That quality improvement is showing up in Hyundai's results. Last year profits jumped 21%, to $1.51 billion, even as sales fell 5.2%, to $21.52 billion, because of a slump in Korean consumer spending. This year, Hyundai is on track to see profit growth of 23% as sales rise nearly 11%, according to Daewoo Securities Co. And in the first seven months of 2004, exports soared 36.5%, easily making up for a further 17.6% fall in domestic sales. "We're poised to have a record year," says marketing chief Lee.
Once the new Sonata hits the road, Hyundai wants to revamp its entire lineup. By 2008, Hyundai will replace its four other existing models, including the Elantra and XG 350 sedans, and add two new SUVs and a minivan. Kia, meanwhile, will revamp its Rio and Optima sedans, the Sportage SUV, and the Sedona minivan. That's one of the best pipelines in the industry, which should keep customers coming into the showrooms -- and allow Hyundai to bump prices up toward Toyota's levels. And each new Hyundai model will follow the Sonata's lead in styling, abandoning the exaggerated, muscular curves seen in the hood and door panels of its Santa Fe SUV for a simpler, more contoured look. "They'll all have common Hyundai DNA," says brand strategist Kim Young Il.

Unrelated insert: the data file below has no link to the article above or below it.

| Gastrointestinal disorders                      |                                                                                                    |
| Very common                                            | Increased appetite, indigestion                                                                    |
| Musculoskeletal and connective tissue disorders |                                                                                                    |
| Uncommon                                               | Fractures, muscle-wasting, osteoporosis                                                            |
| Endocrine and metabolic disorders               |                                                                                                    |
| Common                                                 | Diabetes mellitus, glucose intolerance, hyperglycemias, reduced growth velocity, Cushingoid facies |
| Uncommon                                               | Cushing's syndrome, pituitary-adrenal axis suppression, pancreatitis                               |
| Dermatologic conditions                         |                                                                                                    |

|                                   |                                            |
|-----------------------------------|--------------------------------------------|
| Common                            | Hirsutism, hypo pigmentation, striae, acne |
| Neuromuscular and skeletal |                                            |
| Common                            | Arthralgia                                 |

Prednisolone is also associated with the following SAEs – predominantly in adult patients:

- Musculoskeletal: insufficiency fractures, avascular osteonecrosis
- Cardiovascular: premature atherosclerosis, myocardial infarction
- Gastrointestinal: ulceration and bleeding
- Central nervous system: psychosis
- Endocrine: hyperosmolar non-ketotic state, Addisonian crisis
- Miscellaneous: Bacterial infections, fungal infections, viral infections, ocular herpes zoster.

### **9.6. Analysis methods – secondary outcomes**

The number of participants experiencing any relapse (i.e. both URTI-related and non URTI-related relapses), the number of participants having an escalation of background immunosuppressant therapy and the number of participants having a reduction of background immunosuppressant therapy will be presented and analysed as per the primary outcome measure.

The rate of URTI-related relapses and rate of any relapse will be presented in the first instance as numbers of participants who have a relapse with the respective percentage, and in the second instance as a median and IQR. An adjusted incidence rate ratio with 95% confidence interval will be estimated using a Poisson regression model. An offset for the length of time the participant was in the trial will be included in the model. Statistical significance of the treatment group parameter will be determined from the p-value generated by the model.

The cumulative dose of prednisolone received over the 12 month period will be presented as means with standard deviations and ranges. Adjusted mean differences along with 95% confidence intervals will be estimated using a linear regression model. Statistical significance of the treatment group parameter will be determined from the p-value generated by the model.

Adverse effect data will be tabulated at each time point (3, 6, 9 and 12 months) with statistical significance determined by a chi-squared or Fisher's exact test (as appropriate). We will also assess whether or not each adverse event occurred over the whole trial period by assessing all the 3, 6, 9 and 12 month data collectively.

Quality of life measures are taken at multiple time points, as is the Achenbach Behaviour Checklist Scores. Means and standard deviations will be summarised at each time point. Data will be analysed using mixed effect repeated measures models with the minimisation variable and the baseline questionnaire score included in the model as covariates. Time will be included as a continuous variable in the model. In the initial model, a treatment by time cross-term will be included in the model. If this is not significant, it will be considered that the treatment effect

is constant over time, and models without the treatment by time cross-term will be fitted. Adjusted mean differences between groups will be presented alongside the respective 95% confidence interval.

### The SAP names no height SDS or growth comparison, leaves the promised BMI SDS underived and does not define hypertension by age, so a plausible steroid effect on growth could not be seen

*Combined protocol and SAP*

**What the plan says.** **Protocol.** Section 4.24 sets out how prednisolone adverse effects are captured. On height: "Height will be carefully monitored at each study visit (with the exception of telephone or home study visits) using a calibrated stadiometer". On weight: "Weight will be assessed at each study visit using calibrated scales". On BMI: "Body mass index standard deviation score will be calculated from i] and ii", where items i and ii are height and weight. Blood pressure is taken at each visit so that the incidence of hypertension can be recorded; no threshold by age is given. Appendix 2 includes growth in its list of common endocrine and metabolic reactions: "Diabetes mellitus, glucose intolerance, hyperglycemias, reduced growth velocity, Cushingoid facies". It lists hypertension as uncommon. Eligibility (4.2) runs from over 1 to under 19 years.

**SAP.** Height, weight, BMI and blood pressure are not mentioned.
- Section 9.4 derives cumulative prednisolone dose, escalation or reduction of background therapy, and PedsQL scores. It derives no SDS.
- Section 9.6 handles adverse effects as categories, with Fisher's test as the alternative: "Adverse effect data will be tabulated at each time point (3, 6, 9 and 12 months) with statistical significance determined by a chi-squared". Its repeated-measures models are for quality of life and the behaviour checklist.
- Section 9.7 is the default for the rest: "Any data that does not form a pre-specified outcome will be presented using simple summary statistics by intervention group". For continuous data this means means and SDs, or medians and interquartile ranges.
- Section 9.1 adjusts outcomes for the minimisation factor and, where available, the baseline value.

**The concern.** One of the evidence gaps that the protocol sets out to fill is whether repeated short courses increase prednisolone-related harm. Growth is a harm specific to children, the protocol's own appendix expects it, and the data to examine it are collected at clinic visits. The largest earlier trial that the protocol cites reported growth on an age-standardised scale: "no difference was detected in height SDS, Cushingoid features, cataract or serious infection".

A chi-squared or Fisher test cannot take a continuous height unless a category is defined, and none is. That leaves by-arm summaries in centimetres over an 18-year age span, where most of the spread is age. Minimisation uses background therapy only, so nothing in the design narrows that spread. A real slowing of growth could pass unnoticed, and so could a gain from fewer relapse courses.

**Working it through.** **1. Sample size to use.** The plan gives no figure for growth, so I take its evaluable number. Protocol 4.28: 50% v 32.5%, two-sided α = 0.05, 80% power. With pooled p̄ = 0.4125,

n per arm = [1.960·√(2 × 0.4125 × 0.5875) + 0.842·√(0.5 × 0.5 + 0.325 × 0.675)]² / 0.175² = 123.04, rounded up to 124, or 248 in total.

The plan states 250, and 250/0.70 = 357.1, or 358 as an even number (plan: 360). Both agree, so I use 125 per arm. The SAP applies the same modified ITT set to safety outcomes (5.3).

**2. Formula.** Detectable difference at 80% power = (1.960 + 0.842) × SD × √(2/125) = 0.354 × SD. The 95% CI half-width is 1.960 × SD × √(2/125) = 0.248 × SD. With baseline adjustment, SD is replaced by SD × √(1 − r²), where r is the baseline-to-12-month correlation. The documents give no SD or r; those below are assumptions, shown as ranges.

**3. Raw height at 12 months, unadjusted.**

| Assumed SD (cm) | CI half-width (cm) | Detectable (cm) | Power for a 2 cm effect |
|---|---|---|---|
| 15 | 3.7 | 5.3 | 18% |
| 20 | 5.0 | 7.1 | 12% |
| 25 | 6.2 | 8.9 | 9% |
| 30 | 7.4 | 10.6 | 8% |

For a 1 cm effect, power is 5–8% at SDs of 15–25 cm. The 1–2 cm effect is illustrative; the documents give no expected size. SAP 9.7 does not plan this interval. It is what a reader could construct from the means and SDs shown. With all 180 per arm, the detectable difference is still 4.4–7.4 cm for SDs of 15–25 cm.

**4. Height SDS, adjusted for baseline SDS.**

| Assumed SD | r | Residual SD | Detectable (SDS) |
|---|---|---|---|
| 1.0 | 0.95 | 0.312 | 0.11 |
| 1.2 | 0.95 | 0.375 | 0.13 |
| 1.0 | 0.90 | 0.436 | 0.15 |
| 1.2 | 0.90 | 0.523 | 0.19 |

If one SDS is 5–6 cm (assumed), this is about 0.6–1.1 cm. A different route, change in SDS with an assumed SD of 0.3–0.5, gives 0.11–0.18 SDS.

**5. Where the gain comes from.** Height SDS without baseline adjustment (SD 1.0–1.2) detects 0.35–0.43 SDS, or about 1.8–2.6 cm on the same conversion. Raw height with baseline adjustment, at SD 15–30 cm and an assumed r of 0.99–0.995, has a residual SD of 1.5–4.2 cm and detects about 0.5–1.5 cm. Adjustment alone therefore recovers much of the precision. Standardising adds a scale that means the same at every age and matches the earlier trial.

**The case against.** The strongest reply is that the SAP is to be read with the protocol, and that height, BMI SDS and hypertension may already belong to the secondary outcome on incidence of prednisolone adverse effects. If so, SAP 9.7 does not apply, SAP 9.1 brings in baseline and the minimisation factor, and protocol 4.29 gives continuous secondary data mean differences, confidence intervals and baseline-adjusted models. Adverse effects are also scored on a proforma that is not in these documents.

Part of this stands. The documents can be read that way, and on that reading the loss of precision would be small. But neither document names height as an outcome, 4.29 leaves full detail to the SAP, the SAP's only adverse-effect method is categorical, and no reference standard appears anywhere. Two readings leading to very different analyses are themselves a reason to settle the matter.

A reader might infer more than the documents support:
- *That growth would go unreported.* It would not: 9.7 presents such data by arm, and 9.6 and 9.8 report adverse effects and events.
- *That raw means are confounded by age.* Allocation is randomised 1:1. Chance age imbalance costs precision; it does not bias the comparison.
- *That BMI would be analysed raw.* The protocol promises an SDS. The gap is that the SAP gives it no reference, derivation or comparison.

Above all, the Sonata needs to charm U.S. drivers. The new model -- the first vehicle to be built at a $1 billion plant in Montgomery, Ala. -- is vital in meeting the company's U.S. sales targets. Hyundai wants to boost American sales by 20% from last year's level by 2006, to 500,000 units, and double that by 2010. To get a sense of what Americans want, Hyundai spent years surveying U.S. consumer tastes. Its sleeker silhouette stems from a "concept clinic" in San Diego four years ago. More than 200 people rated Sonata rivals such as the Camry, Accord, and Taurus on everything from looks to power and pricing. The participants especially liked the Audi A6, which became a key benchmark for the new Sonata. "Internally, NF is known as an affordable A6," says a Hyundai director.
The real benchmark, though, is the Camry; indeed, many Hyundai execs refer to the Sonata as their "Camry fighter." Hyundai has long tried to close the quality gap with the top-selling sedan in the U.S., and the car served as the reference point for the NF's design, cabin size, and handling. "We made sure NF performs better or at least matches Camry's performance in every aspect," says marketing chief Lee.